This year the parish has been working hard to bring everyone together and to open up the parish to the wider community. There have been a number of events to help to fundraise for our church restoration work which is taking place with the support of Heritage Lottery Funding. We have been organising afternoon teas, bringing together some of the more elderly and housebound in the local community.

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There have also been barbeques and the parish fair, which, despite the sodden weather, brought everyone together and raised over £1000 with stalls and fun activities.

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Let’s not forget too our ever popular Meal of Nations, this year attended by 17 different nationalities, celebrating our diversity as a community and the gift of one another and everyone’s rich baking traditions.

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Year of Grace

Philip Conner

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Looking back through 2018 we give thanks to God for many wonderful moments, and especially those moments that brought our young people into a closer encounter with the Lord through the Sacraments of Initiation: Baptism, First Holy Communion and Confirmation.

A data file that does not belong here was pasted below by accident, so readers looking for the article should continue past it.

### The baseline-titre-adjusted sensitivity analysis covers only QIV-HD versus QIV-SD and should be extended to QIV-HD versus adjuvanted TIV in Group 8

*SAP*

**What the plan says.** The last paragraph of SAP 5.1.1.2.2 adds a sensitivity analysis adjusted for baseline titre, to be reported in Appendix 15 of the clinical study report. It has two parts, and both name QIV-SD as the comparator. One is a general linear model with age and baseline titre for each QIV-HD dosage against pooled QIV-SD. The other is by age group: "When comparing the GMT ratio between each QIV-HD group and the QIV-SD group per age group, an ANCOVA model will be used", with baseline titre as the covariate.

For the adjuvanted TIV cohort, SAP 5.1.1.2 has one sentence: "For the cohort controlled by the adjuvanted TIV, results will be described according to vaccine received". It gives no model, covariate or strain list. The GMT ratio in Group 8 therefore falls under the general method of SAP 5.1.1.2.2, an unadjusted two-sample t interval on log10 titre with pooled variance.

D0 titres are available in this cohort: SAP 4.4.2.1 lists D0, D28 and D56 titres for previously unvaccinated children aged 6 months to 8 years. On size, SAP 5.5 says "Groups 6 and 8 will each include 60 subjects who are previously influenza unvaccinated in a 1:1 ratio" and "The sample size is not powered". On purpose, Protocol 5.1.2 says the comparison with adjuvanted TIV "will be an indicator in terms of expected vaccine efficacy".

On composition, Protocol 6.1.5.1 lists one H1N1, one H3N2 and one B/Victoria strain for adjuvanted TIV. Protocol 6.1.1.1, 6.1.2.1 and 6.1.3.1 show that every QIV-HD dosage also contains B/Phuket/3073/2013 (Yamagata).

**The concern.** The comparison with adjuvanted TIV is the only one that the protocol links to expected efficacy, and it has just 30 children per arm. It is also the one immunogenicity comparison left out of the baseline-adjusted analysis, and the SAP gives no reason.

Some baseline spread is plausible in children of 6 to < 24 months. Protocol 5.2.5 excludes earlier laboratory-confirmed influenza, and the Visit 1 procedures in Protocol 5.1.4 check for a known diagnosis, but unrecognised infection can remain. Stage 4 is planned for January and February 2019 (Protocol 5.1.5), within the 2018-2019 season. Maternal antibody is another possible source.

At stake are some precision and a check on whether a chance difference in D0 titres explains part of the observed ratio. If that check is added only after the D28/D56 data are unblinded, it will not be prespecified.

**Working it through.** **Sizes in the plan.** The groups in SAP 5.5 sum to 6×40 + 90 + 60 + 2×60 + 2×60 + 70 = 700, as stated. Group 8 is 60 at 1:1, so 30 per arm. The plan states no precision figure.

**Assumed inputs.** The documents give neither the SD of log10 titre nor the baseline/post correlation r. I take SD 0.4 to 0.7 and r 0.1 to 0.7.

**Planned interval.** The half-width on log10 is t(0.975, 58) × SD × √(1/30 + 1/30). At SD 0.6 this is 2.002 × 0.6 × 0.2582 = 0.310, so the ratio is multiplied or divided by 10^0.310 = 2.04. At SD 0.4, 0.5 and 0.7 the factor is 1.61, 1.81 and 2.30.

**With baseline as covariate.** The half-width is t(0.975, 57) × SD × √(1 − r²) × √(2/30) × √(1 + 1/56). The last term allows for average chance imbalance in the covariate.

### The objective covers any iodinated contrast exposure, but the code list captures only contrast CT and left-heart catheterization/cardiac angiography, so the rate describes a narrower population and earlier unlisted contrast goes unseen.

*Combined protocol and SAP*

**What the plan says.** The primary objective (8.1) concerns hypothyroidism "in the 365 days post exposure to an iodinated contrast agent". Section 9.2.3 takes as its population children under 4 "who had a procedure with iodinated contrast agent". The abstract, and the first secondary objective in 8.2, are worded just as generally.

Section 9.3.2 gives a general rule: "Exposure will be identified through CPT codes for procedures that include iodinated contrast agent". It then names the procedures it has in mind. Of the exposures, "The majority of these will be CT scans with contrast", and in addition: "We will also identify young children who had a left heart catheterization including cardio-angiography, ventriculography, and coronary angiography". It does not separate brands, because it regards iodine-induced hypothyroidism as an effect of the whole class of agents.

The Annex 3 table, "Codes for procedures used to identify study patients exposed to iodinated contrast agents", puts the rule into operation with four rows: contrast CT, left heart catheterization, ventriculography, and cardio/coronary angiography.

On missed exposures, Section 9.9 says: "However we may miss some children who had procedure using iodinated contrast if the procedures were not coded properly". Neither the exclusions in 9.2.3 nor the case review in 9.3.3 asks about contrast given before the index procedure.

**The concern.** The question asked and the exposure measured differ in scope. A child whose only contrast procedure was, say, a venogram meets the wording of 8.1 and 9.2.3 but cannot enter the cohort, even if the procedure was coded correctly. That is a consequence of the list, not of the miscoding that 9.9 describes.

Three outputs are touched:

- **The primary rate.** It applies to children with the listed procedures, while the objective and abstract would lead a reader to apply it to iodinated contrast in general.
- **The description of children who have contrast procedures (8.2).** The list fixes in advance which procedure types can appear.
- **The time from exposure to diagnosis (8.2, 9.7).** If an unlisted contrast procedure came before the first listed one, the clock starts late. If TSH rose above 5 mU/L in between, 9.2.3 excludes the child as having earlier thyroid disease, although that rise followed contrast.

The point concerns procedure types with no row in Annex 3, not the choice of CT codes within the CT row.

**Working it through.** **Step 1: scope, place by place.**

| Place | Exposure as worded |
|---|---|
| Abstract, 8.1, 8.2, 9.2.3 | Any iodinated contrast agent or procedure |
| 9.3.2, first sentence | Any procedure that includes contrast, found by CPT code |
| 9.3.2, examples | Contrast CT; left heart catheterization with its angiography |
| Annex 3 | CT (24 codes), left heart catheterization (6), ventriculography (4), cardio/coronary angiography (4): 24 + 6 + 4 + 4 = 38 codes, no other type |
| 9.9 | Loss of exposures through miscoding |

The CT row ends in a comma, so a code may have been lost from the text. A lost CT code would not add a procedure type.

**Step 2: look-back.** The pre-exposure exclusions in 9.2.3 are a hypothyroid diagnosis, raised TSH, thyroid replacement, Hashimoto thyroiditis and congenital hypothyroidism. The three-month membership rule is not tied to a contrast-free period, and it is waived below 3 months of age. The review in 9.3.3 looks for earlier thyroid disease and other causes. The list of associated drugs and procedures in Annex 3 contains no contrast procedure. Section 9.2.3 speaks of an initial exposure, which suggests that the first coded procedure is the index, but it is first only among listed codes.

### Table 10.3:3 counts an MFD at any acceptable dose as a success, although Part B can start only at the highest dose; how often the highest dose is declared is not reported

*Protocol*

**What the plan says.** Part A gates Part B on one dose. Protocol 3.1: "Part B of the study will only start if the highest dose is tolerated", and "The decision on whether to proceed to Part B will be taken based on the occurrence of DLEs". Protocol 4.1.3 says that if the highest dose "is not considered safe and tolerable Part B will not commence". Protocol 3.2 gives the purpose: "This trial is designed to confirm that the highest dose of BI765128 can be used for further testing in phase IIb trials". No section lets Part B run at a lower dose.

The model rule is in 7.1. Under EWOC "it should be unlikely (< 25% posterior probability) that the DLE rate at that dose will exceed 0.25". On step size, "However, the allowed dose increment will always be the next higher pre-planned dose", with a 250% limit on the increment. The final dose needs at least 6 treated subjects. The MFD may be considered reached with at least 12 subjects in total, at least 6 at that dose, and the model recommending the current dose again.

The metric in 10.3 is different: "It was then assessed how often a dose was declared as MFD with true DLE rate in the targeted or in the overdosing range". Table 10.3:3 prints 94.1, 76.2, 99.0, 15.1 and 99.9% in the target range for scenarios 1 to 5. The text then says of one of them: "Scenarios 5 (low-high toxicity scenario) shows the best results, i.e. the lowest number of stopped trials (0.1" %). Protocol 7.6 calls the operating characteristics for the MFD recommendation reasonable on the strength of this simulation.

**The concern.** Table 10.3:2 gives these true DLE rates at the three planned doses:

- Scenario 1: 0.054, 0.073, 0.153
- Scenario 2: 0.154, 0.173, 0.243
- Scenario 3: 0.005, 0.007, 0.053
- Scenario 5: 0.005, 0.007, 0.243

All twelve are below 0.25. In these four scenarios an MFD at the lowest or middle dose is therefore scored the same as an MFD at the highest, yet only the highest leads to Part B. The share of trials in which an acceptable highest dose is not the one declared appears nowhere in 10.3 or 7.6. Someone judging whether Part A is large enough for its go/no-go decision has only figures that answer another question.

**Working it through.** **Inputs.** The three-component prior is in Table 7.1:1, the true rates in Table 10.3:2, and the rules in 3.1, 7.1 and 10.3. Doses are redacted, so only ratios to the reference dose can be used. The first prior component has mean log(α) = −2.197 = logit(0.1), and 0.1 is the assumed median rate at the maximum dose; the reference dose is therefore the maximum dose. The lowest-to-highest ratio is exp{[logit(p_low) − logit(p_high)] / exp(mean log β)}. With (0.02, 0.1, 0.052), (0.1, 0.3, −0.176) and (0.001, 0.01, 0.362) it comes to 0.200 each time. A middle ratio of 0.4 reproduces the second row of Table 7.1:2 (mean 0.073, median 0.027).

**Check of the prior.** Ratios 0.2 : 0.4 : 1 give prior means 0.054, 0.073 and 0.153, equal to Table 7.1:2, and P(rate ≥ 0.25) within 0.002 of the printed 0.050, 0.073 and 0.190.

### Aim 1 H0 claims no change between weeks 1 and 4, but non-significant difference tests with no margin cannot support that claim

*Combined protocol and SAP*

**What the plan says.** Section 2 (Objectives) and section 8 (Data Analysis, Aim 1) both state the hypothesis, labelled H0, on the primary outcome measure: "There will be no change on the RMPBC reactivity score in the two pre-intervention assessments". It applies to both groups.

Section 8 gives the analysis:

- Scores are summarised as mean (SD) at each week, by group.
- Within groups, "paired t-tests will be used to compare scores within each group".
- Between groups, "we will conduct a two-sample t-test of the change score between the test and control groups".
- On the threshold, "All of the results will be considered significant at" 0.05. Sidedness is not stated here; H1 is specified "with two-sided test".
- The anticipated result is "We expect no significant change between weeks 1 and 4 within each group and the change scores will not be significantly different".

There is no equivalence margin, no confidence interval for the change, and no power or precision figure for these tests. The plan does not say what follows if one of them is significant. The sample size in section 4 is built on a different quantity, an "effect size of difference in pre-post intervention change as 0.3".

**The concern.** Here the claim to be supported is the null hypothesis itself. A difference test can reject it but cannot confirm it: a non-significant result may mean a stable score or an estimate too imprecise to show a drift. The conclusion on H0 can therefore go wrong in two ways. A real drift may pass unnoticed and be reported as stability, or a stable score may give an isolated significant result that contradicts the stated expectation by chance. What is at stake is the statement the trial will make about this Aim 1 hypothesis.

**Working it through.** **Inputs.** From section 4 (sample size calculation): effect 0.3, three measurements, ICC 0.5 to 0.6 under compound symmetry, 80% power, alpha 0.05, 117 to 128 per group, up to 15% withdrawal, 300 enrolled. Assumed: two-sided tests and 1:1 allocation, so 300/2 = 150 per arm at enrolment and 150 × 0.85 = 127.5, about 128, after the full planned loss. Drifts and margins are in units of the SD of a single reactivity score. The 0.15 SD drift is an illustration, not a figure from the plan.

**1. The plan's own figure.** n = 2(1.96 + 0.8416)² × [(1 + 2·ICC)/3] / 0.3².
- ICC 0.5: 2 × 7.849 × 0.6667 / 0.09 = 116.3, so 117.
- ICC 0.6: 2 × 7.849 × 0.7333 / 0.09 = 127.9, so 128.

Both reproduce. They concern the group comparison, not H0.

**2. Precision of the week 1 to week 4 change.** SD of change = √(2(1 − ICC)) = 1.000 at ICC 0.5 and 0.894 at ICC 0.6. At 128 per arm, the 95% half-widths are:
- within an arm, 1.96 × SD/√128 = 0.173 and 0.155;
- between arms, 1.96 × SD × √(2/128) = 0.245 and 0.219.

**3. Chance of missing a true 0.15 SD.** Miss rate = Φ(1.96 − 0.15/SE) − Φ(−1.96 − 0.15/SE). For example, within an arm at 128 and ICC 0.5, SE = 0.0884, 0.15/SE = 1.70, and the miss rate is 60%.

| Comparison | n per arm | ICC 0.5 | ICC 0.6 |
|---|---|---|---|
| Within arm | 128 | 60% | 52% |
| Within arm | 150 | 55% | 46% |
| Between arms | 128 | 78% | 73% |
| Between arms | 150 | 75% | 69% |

Over the Year Fr Philip and Deacon Stephen have christened over fifty children, welcoming them all into God’s family. Baptisms are always joyful occasion, bringing together all the family.

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Time flies. No sooner are the children christened, before it is time for them to be united to the Lord in Holy Communion. This year Sally Lee and Sandra Smith prepared fourteen children for their First Communion, and the sun shone…

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And Confirmations were celebrated with young people from across the Deanery with our new Bishop, Rt Revd Paul Swarbrick, at the Cathedral of St Peter’s Lancaster.

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And later on in life, adults receive special sacraments to help them to live their vocation. This year we celebrated seven weddings at St Joseph’s.

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In addition, to all these great celebrations, we were delighted that one of our parishioners, Katherine, has now been clothed as a nun at Carmel monastery in Wales. We are relying always on her prayers, and she remains close to us in our hearts too.


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It is impossible to capture all the beautiful moments of this year. But, as usual, the celebration of Easter and St Joseph’s hosted our Deanery Corpus Christi Procession, the first for a long, long time.

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Crib Makeover

Philip Conner